The billionaires' club is growing. Forbes magazine's annual list shows there are now 1,210 billionaires around the world - that is 199 more than last year. Although the world's top three earners are unchanged from last year, the newcomers in the list of the world's richest, did not come from the U.S. or Western Europe, but from Russia and the Asia Pacific region.
The magazine's list of the world's richest people mirrors the remarkable changes in the global economy.
Magazine chairman Steve Forbes says of the 200 new billionaires this year, the majority are from the BRIC countries - Brazil, Russia, India and China.
"In terms of Asia-Pacific, the number increase of billionaires was almost 40 percent. In terms of the BRIC's, you saw Russia go from 62 billionaires to 101, Brazil from 18 to 30. And so what this underscores is that there is dynamism in the world economy, but it's not in the United States and it's not in Western Europe," he said.
The top of the list remained unchanged.
Mexican media mogul Carlos Slim retains the top spot with a net worth of $74 billion. Microsoft founder Bill Gates is second with $53 billion, after giving away $28 billion to charity. And investor Warren Buffet retains third place with $50 billion, up from $47 billion last year. But Russian social media billionaire Yuri Milner takes the front cover. His hometown Moscow has 79 billionaires, the most of any major city.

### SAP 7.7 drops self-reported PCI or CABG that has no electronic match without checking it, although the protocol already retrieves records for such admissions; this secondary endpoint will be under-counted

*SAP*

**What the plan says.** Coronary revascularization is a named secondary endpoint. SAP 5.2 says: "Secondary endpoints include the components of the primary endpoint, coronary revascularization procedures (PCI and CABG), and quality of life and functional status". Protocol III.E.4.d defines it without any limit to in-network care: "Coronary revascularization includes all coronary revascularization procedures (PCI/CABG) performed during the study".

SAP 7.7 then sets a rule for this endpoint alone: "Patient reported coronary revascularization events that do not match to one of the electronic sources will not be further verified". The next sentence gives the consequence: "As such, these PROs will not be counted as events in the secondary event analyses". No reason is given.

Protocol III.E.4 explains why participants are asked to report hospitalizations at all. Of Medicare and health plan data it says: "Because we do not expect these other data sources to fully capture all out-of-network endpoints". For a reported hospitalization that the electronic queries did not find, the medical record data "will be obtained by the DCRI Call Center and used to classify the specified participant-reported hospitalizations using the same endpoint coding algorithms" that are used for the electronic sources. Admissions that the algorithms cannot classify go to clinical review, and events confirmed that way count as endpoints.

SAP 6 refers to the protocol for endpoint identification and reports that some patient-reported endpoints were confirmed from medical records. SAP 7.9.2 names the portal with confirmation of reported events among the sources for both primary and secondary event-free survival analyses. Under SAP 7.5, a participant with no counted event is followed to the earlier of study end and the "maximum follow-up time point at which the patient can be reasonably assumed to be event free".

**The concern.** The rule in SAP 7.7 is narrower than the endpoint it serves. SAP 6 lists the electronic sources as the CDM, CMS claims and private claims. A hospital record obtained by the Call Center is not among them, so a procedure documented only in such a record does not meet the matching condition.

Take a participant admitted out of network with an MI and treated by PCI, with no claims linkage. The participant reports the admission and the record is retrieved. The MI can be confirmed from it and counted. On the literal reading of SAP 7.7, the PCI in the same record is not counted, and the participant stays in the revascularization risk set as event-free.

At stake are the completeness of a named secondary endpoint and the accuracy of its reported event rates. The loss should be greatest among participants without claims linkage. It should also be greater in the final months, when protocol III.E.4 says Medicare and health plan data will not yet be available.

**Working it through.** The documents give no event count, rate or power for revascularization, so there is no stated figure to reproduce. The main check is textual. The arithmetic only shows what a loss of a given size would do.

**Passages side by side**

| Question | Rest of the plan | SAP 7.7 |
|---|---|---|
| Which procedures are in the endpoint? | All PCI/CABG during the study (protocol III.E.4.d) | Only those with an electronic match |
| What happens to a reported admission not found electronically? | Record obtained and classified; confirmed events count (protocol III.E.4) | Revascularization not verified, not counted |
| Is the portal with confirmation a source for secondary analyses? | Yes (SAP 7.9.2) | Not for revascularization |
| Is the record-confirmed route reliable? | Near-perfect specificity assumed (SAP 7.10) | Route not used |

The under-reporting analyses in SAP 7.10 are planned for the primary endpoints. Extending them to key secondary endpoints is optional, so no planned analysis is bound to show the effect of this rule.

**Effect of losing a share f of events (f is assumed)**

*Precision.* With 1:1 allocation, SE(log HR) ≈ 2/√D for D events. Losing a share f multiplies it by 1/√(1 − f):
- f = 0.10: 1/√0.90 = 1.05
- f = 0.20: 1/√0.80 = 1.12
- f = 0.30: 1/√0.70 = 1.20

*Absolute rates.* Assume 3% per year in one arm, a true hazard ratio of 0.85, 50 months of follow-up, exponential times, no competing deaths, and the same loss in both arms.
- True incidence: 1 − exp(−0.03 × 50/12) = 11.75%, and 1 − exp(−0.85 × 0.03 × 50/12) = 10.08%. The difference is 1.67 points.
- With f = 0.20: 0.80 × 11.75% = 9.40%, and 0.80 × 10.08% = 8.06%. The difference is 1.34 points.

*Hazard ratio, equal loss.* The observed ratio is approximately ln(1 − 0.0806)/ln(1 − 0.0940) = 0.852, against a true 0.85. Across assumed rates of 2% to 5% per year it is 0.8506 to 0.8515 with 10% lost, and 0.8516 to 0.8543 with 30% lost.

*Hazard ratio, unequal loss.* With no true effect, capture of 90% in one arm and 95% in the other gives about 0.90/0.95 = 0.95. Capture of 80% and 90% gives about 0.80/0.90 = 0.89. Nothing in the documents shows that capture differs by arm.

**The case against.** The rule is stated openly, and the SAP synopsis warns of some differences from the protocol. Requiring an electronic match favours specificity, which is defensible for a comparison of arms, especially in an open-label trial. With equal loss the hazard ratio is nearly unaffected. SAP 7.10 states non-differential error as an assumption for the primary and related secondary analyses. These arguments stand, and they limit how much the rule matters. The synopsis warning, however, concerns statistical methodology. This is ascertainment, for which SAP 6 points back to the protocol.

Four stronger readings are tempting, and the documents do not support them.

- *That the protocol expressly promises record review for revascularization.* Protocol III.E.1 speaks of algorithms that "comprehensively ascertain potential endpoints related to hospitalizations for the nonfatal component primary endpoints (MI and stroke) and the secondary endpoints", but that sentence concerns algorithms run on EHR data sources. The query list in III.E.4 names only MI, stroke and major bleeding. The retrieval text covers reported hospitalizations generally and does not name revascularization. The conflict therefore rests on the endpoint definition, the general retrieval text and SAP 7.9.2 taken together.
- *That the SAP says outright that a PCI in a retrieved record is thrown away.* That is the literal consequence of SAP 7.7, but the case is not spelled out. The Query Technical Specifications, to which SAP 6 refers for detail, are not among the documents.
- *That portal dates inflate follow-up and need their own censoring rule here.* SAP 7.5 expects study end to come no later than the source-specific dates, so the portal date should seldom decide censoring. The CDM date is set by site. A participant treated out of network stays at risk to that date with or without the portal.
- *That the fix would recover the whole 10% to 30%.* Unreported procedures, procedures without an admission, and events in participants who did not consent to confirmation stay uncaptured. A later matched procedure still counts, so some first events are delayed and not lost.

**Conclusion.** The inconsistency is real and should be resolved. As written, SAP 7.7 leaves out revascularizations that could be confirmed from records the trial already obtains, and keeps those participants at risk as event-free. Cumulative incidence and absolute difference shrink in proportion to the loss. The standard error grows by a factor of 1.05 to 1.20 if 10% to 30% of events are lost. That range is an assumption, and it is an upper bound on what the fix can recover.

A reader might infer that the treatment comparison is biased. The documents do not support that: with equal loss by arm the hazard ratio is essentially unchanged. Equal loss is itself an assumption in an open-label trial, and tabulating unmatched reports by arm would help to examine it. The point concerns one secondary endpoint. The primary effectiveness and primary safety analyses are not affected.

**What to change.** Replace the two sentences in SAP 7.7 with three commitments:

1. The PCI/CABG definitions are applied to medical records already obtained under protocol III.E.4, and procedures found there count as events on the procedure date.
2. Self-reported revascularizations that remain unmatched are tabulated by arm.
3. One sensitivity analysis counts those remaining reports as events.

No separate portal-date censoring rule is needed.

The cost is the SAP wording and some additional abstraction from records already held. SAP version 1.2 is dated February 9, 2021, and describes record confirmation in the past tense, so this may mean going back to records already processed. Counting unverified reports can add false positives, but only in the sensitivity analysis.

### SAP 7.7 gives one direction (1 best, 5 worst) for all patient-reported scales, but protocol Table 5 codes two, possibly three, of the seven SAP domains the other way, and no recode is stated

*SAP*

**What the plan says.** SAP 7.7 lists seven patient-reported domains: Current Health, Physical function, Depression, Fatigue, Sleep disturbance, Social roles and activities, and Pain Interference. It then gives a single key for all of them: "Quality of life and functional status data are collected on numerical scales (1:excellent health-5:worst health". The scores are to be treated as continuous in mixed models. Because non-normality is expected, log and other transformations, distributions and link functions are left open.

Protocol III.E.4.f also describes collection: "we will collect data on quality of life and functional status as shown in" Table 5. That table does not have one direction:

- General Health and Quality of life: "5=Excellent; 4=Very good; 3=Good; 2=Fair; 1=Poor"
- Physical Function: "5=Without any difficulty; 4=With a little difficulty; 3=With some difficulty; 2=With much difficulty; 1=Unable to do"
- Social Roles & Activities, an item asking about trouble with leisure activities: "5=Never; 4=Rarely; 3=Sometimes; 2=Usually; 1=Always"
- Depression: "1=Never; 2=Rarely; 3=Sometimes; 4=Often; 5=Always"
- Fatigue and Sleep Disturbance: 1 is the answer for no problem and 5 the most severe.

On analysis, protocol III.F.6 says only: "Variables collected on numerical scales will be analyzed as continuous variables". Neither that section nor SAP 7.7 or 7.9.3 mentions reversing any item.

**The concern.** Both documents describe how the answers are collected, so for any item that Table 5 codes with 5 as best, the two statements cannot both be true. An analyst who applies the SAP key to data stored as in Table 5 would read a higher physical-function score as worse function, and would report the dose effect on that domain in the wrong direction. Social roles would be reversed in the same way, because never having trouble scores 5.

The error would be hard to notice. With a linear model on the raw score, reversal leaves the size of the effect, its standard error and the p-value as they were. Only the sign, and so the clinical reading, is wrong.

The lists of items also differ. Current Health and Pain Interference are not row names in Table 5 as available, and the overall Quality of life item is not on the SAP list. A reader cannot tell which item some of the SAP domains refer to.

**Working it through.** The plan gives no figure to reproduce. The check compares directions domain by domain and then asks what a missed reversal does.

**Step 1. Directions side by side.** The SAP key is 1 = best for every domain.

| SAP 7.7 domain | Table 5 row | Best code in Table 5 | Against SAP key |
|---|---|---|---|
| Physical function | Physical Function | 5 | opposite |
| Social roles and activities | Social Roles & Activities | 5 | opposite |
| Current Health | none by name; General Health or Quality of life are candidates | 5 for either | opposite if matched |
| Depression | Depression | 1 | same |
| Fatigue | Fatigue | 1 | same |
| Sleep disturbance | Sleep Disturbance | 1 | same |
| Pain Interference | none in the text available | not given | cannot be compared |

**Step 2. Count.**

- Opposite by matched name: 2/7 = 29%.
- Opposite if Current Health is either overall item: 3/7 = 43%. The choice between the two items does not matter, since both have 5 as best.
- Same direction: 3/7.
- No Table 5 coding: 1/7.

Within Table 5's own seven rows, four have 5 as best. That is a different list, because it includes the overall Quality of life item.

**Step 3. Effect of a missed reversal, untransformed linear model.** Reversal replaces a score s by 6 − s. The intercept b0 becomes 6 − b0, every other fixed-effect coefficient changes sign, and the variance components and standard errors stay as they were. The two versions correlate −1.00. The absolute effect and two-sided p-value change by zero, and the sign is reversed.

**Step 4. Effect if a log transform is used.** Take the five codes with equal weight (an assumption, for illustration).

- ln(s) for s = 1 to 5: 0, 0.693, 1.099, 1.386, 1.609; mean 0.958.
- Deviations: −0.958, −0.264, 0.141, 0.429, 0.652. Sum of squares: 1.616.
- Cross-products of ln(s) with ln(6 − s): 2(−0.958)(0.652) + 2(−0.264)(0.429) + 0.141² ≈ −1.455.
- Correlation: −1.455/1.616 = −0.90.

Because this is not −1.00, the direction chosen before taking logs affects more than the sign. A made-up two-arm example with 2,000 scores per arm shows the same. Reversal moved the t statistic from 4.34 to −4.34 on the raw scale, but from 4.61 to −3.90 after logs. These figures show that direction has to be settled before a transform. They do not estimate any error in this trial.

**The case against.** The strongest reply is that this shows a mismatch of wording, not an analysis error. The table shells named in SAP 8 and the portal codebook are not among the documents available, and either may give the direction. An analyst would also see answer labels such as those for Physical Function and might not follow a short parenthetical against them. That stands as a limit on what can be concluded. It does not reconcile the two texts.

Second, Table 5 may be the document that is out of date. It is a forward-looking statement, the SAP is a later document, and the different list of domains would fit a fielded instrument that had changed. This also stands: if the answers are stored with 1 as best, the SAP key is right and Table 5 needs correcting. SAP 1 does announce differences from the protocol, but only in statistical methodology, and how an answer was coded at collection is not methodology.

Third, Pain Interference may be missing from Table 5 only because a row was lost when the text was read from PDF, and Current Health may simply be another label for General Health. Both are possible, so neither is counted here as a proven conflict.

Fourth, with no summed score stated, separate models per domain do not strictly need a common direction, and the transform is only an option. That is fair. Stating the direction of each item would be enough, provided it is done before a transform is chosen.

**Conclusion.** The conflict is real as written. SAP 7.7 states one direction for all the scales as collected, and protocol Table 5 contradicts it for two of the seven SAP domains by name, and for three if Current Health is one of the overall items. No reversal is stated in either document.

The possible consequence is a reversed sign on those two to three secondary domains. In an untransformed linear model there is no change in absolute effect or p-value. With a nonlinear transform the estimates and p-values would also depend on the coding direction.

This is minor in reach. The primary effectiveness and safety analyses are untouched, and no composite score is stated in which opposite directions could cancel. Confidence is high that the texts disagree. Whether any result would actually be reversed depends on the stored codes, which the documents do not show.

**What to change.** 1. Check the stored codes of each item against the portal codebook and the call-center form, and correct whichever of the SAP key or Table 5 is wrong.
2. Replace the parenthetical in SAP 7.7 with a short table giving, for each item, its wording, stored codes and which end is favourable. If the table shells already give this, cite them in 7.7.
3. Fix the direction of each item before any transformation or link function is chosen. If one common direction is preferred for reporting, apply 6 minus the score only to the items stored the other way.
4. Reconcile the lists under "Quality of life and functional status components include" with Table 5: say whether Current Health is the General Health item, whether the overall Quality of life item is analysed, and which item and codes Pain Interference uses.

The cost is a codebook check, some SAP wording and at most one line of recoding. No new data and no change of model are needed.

The U.S. still has more billionaires than any other country, but the wealth gap is narrowing.
The number of new billionaires in China has doubled. Robin Li, the CEO of search engine Baidu, is one of China's richest men - with more than $9 billion. Forbes editor Russell Flannery says Li's success symbolizes the changes going on in China.
"We're really seeing the culmination of decades of successful economic reform in China. Private sector companies are getting a lot more legal protection, a lot more financial sector support than they ever had before," Flannery said.
But Chinese consumers say the government must do more to help its middle class. "I think it is good news. It is good for our country to have more and more rich people. But I just feel the rich-poor gap is widening, so maybe the government can do something and make the ordinary people richer. That would be a better result," one man said.
It's not just the Chinese who worry about the income gap. In the U.S., 10 percent of the people own about 38 percent of the nation's net worth.
But Forbes says things are not so simple. "These are not people who are sitting on piles of jewels. They're creating businesses and if the businesses do not do well which means, that you have to have customers who have the means to make these businesses go, then we all end up losing. So, these are creators, they're not plutocrats. These are doers, making things happen and when they do well, we all do well," Forbes said.
Despite a difficult recession for many, the wealth of the world's billionaires is up 25 percent. And their average net worth is now $3.7 billion - $3.5 billion last year.